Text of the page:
Is Stephen King’s It still worth reading?

Emma Nolan, Editor-in-Chief

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Walking out of the McMinnville theater after the 2017 remake of Stephen King’s It, I realized that I was more excited to reread the novel then scared. I craved the psychological terror and atmosphere that Stephen King captures in his stories.

I wanted the omnipresent weight of Pennywise instead of a middle aged clown with Gene Simon makeup and a receding hairline. However, at 1180 pages long and more than 30 years old is the book still worth reading?

Our story starts in small town Derry, Michigan as we follow both the childhood and adult lives of 7 outcasts who call themselves the loser club. Because of the length, the book has enough time to flesh out both the characters and their settings.

As a result, the residents of Derry almost give Pennywise a run for his money and add to the laundry list of disturbing imagery throughout. I found myself in no real hurry for the conclusion and in short found the book entertaining right up to the end.

The excruciating details may be off putting to a lot of people but I recommend any horror buffs to at least give the book a try. Because of the build up, the horror hits deeper than any jumpscare and the careful imagery gives the reader’s imagination growing room, while still retaining terror at face value..

Don’t get me wrong, these parts are still entertaining and give you a break from the pure horror but aren’t written like King is self aware how ridiculous they are. There is so much care and detail involved in making these stories feel real, that these scenes just feel awkward and out of place.”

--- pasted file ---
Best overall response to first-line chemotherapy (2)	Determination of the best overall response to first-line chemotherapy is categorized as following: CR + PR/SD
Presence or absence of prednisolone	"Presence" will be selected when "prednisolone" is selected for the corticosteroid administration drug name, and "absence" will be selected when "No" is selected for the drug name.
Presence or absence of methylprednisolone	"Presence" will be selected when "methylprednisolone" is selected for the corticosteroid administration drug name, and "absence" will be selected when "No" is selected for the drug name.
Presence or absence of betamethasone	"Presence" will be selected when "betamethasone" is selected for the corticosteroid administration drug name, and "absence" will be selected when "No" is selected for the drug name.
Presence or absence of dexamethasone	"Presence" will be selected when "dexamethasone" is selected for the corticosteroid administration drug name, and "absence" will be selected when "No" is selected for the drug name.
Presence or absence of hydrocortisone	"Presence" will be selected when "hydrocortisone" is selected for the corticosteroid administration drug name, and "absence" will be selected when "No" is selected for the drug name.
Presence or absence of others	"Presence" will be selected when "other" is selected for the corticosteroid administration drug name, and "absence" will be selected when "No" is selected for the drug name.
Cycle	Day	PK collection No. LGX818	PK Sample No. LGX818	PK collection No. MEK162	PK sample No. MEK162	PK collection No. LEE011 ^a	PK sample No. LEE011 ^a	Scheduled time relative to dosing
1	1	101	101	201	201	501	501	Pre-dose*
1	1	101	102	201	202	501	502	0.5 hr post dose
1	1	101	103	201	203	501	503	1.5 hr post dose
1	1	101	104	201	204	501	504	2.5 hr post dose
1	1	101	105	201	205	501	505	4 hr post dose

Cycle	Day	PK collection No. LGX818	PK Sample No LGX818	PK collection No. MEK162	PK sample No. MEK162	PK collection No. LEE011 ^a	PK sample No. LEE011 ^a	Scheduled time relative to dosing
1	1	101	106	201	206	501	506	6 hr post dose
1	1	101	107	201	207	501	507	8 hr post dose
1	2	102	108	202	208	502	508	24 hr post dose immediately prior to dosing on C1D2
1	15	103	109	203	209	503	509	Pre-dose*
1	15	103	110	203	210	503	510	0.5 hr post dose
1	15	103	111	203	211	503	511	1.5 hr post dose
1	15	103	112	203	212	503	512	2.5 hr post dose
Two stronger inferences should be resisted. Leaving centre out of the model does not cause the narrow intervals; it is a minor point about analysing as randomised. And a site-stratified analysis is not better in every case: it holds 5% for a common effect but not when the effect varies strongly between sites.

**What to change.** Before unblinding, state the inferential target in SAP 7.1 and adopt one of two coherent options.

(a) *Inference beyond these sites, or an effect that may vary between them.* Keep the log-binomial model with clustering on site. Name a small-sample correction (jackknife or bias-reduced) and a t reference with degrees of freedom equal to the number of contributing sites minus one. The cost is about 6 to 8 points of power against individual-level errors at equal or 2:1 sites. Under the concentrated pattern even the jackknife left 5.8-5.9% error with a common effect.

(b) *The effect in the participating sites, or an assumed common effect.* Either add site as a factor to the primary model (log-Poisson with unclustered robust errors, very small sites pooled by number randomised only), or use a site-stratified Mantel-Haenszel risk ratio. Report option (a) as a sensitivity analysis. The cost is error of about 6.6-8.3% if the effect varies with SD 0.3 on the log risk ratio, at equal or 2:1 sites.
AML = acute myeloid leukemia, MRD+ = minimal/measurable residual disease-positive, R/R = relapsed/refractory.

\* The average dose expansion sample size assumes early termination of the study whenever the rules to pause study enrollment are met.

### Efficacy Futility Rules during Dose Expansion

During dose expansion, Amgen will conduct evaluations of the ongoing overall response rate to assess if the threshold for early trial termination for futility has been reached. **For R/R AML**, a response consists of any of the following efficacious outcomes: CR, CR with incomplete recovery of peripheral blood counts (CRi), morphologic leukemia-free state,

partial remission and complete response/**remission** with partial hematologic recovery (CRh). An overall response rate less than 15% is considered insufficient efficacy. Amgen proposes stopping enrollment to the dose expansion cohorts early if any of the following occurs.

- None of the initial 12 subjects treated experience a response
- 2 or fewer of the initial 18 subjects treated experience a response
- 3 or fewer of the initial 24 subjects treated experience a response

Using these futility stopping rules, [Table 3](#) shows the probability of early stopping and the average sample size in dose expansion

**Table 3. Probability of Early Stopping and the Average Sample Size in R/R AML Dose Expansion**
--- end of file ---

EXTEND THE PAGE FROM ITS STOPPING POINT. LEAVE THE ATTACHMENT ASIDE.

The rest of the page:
— Emma

It has been a year since I read the book but I still remember Patrick’s fridge of horrors, the endearing losers club and of course the iconic, Pennywise appearing in the storm drain.

However the book isn’t perfect and as a fan of Stephen King I’ve noticed he has a strange way of disturbing you in one chapter and then deciding in the next (as was the case with his novel The Shining) that things like hedge animals are scary.

Don’t get me wrong, these parts are still entertaining and give you a break from the pure horror but aren’t written like King is self aware how ridiculous they are. There is so much care and detail involved in making these stories feel real, that these scenes just feel awkward and out of place.

Near the end (spoilers), though a Ritual of Chüd our main character Bill discovers that the universe was created by an ancient turtle who had a stomach ache. Still dedicated, despite being confused and disappointed by the ending, I hit the last 100 pages, fingers wrapped tight around paper cover that bowed under the weight of the novel.

Nose almost touching the margin of the page. I was excited but also a little sad to part with the book I had been carrying with me for the last month and half. And, then it happened.

Bev, a middle schooler, takes off her panties in the middle of the sewer and proceeds to loose her virginity with the rest of the loser club, six in total. I understand that King intended a deeper meaning behind the scene, but combined with the disappointing ending it felt like a big middle finger to readers who had stuck with the story this long.

Looking back, the ending was definitely worth how much fun I had with the rest of the novel. It is a terrifying, sometimes weird and quirky book that I recommend for anyone who likes horror and/or reading.